The hip-shooters in Congress who would renege on the hostage agreement seem not to have quite grasped the significance of what the Soviets were up to in the final frenzied days of maneuvering for the hostages' release -- and why.
The Soviets were doing their bombastic best to sabatage the deal.
Why? Because, according to U.S. analysts, the Soviets didn't like what the hostages' impending release said to them about the internal politics of Iran. What it signified was that "moderate" influence is on the rise in the faction-ridden power structure that passes for an Iranian government.With the hostage issue out of the way, the fear in Moscow was that sooner or later Iran would begin edging back toward "normalization" of its historic relations with the West -- sooner, with Europe, but later with the United States.
That's not just a guess about Soviet thinking by the U.S. government's analysts. It is based on intelligence reports described by one of the leading figures of the departed Carter administration as highly reliable "intercepts."
It was these reports that prompted the Carter administration to respond with an unusually blunt protest when the Soviets, just a few days before the hostage settlement, jumped in with an official pronouncement accusing the United States of planning a military attack on Iran. The fear was that this could torpedo the talks, then in a particularly precarious phase, by inflaming Iranian fanatics and undermining the "moderates" pushing for a settlement.
Now if that's the Soviet game -- to stir extremism on the Iranian right in the interest of squeezing out more moderate forces and promoting Iran's communist-oriented far left -- it becomes almost reason enough for the United States not to renounce the hostage settlement. To do so would be to cut the ground out from under precisely those elements the United States ought to be trying to encourage an reinforce.
To its considerable credit, the newborn Reagan administration, still only loosely in place, seems to have met this first test with admirable restraint and long-headedness. So have Senate Majority Leader Howard Baker and the new chairman of the Foreign Relations Committee, Sen. Charles Percy. The new Republican leadership downtown and on the Hill was wise to move swiftly to try to damp down the initial impulses of many in Congress to "punish" Iran.
The instinct for revenge is understandable. It is only natural to find gratification in hollering about "blackmail" and "extortion." There was a little of both in the hostage settlement. The reports of torture and abuse, now spilling out, are grounds enough for revulsion and a powerful emotional response.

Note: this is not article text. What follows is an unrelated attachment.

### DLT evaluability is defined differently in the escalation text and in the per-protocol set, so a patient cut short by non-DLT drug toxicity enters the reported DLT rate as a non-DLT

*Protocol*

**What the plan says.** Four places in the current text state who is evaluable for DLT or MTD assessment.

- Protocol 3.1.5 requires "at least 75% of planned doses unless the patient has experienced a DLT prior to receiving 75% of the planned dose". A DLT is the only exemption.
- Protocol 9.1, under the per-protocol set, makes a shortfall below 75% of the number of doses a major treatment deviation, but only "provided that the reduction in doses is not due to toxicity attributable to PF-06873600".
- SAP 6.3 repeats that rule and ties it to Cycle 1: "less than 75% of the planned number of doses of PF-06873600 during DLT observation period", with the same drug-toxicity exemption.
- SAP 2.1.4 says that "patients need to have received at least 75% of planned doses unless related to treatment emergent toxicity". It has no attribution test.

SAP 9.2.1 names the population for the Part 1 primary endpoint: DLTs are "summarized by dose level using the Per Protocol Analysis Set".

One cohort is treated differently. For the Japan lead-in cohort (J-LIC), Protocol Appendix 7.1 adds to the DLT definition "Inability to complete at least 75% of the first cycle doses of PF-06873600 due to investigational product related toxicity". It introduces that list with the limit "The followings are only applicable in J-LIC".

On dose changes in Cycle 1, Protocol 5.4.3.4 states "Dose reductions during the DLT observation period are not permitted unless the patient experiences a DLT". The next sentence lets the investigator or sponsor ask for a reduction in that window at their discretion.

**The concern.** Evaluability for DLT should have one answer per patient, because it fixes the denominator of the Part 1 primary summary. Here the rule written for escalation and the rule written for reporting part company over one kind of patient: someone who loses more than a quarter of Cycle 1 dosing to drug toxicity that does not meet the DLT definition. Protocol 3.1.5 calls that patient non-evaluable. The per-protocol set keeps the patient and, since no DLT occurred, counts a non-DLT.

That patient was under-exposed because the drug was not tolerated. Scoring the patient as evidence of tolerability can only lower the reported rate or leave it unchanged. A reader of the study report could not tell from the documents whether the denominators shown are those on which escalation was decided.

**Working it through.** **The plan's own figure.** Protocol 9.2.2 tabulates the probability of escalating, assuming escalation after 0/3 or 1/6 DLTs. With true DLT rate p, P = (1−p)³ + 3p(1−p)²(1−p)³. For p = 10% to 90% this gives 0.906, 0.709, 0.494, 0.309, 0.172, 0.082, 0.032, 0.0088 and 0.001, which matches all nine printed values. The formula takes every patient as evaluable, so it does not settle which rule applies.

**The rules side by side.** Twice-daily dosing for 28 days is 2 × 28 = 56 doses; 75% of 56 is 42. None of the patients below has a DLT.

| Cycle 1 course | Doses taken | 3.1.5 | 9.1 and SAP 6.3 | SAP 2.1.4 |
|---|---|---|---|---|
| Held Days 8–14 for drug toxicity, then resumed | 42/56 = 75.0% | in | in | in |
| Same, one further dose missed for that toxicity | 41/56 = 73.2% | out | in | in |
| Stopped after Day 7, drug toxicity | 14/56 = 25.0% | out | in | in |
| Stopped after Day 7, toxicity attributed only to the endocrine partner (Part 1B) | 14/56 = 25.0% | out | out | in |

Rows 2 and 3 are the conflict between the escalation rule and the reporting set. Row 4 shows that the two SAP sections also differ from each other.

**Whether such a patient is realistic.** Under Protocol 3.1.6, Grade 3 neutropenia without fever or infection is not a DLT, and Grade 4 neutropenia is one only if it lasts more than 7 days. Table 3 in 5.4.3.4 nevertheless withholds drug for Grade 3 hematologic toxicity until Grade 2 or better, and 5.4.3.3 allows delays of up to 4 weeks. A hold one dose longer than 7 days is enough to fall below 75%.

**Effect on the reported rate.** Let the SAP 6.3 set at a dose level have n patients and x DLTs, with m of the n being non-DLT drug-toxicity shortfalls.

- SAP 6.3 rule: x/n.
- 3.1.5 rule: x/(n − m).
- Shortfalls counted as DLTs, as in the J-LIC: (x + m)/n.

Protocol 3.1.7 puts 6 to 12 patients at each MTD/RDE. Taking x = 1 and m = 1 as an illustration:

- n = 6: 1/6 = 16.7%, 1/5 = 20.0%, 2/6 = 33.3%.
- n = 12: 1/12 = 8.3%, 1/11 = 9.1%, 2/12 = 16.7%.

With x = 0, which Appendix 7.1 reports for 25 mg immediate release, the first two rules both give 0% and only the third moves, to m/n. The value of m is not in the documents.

It is convenient, too, to see the militants who kidnapped the hostages and occupied the embassy as one and the same with the Iranian politicians who helped engineer the hostages' release. "They are all, after all, the creatures of the Ayatollah Khomeini," said The Wall Street Journal in an editorial entitled "Renounce the Deal."
But, of course, they aren't. It would take a half-dozen of these columns to delineate all the diverse elements in Iran's turbulent, unfinished revolution. And it would take the gifts of a soothsayer to predict how Iranian politics will now evolve.
On some points, however, almost all the experts agree. The hold on power of the octogenarian Ayatollah Khomeini is shaky, and unlikely to last much longer. Even the lifting of sanctions won't solve or even greatly ease Iran's economic crisis. The war with Iraq sputters on, its outcome unpredictable.
But to the extent that the ending of the hostage crisis helps clear the way for a solution to all of these problems, it also strengthens the hand of those Iranian political figures who favored it.
This would not be reason enough to honor the hostage settlement if it was, in fact, dishonorable. But this was not some private deal cut by the United States with kidnappers. Whatever pressures the United States was under to enter into it, it has the weight of an international agreement. Algeria and other countries were deeply involved.
So if he hostage seizure was immoral, as well as illegal, the morality of the question of honoring the settlement cuts two ways. Surely some value attaches to the sanctity of the word of the United States, given in concert with intermediaries acting in good faith.
The common sense of the matter moreover, cuts only one way. Many of the same people who would surely count themselves among the shah's stoutest supporters. Which is to say that at one point, anyway, they recognized the crucial geography of Iran.
The United States can find ways other than reneging on the hostage deal to signal what its policy would be in future cases of hostage-taking. There would be little to be gained and much to lose by repudiating those who show the most advance America's long-term interests. Iran's geography is no less crucial now than it was in the time of the shah.